Last week's episode was a big tear-jerker. (Spoiler alert!) Betty, who just embarked on a new career journey studying psychology, discovered she had terminal lung cancer and has about a year to live -- and only if she undergoes medical treatment. Pete Campbell looks as if he's finally made it, for real, when he gets offered a big Learjet job that he didn't really want but that ultimately yielded the possibility of a do-over with Trudy and his daughter -- in Wichita. Don, on the other hand, is still wandering, and ends up at a motel in the middle of nowhere where we can see what he could have been, had he not stepped into advertising. But what was happening in the real world at the time? Read on in this week's edition of Real Headlines.
Hathaway Gets New Shop, Cancer Society Rallies and More Real News From the Mad Men Era
Cancer Society Asks Media Aid in Print Anti-Cigaret
For Betty, perhaps this was too little too late. Cigarette ads were banned from TV in January 1971, so months beforehand, the American Cancer Society, preparing for the cigarette industry's mad rush to print, announced plans for a "major educational effort" to counter a potential uptick in the industry's advertising. The TV ban would see more than $200,000,000 worth of cigarette money leaving broadcast -- so that's a whole lot of dough left for other channels.
How Do You Tell the World That You Have Opening for a
Given McCann's treatment of Joan on the show, you can imagine the agency villain putting out an ad like the one discussed in this article, following Don's departure. Agency Solow/Wexton created a talent search ad for asset management firm L.M. Rosenthal & Co. which read, "An interesting opportunity for a gentleman of middle age." It was to run in the New York Times and The Wall Street Journal but was banned by both for different reasons. The Times called the use of "gentleman" discriminatory, while the WSJ was OK with the mention of gender. It was the (ageist) use of "middle-age" that was the problem.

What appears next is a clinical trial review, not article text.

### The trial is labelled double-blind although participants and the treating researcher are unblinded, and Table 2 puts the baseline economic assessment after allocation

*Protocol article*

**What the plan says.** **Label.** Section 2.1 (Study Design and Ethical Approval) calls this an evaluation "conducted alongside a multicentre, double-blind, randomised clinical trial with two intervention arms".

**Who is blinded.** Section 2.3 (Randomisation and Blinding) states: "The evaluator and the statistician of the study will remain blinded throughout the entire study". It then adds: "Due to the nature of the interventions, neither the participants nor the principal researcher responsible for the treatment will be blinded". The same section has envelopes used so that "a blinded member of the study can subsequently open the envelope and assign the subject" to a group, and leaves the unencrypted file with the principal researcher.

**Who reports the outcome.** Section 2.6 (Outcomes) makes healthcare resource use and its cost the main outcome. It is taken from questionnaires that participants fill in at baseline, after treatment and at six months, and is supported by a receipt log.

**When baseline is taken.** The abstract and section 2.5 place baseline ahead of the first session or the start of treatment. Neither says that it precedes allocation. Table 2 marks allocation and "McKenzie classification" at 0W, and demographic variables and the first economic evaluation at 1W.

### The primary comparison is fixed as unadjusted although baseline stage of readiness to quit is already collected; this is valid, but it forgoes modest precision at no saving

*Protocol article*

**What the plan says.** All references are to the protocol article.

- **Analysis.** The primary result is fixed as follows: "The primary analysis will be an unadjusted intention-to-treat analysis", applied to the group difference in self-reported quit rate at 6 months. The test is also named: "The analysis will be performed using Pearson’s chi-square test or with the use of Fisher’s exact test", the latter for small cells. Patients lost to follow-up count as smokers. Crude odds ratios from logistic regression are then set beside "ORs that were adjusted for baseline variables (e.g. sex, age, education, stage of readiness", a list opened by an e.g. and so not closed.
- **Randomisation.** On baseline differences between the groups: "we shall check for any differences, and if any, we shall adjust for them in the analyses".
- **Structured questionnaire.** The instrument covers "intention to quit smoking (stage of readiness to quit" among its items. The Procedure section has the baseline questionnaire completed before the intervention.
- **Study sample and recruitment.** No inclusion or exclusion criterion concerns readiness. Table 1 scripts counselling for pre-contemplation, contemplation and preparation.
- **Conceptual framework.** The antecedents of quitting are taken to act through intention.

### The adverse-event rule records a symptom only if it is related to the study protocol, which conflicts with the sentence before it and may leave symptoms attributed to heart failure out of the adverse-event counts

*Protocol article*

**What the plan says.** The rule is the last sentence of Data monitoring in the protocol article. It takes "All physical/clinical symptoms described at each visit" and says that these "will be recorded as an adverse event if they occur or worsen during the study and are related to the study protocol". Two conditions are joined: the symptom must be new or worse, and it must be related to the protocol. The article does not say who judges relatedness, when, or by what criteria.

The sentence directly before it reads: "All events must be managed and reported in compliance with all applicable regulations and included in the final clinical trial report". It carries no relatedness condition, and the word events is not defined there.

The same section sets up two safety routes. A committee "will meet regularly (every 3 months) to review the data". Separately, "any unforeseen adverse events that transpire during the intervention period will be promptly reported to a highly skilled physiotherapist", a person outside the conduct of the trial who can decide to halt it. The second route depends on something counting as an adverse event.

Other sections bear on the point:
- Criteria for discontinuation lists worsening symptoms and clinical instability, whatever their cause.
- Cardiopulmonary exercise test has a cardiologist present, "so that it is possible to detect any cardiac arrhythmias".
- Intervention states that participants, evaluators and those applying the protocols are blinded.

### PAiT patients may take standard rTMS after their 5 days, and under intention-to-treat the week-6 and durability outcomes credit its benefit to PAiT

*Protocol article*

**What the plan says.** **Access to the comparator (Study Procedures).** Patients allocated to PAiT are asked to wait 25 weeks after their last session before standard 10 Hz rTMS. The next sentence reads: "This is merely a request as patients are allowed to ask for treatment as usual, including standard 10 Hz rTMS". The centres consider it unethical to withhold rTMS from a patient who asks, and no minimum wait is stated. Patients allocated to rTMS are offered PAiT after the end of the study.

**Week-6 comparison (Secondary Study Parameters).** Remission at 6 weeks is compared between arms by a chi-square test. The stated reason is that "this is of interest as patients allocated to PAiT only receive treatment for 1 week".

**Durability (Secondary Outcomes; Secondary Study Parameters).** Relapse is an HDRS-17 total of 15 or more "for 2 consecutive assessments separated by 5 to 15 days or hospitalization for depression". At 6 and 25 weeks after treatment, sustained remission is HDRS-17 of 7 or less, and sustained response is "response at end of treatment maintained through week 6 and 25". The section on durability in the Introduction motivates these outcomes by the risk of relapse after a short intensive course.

Green Dolmatch Wins Hotly Pursued $250,000 Hathaway
The end of Mad Men feels like the end of an era for TV viewers. The ad industry saw something similar when Hathaway Shirts, which became part of advertising history at the hands of David Ogilvy, found a new agency, Green Dolmatch, in October 1970. In June, Ogilvy had ended its nearly 20-year relationship with the client, declining to comment. But according to the article, Hathaway execs expressed that the partnership had gone stale.
Chicago Marketing Group
Names Button Man of the Year
In last Sunday's episode, Don Draper walks around in cheap Sears clothing ( looking no less dapper ). Although today Sears is struggling to find its way, back in the day, it wasn't so bad as a brand. Its senior VP-Merchandising James W. Button even earned a nod as Man of the Year by the Chicago Marketing Group, for landing such marketing "milestones" as "early introduction of lead-free paints, compactors and phosphate-free detergents." He demonstrated leadership that "produced marketing advancements with social benefits," according to J. Walter Thompson VP John G. Keane, chairman of the awards committee.
With his move to Learjet, you can imagine Pete spearheading new ads like this one, for Pacific Southwest Airlines' Lockheed jetliners.
Two Websters Dictionaries Get Christmas Gift
Something we will never see today. An ad for a dictionary. . . on a table. . .with wheels. Copy for the Merriam Webster's Third New International Dictionary ad reads: "This Christmas give the Cadillac of dictionaries."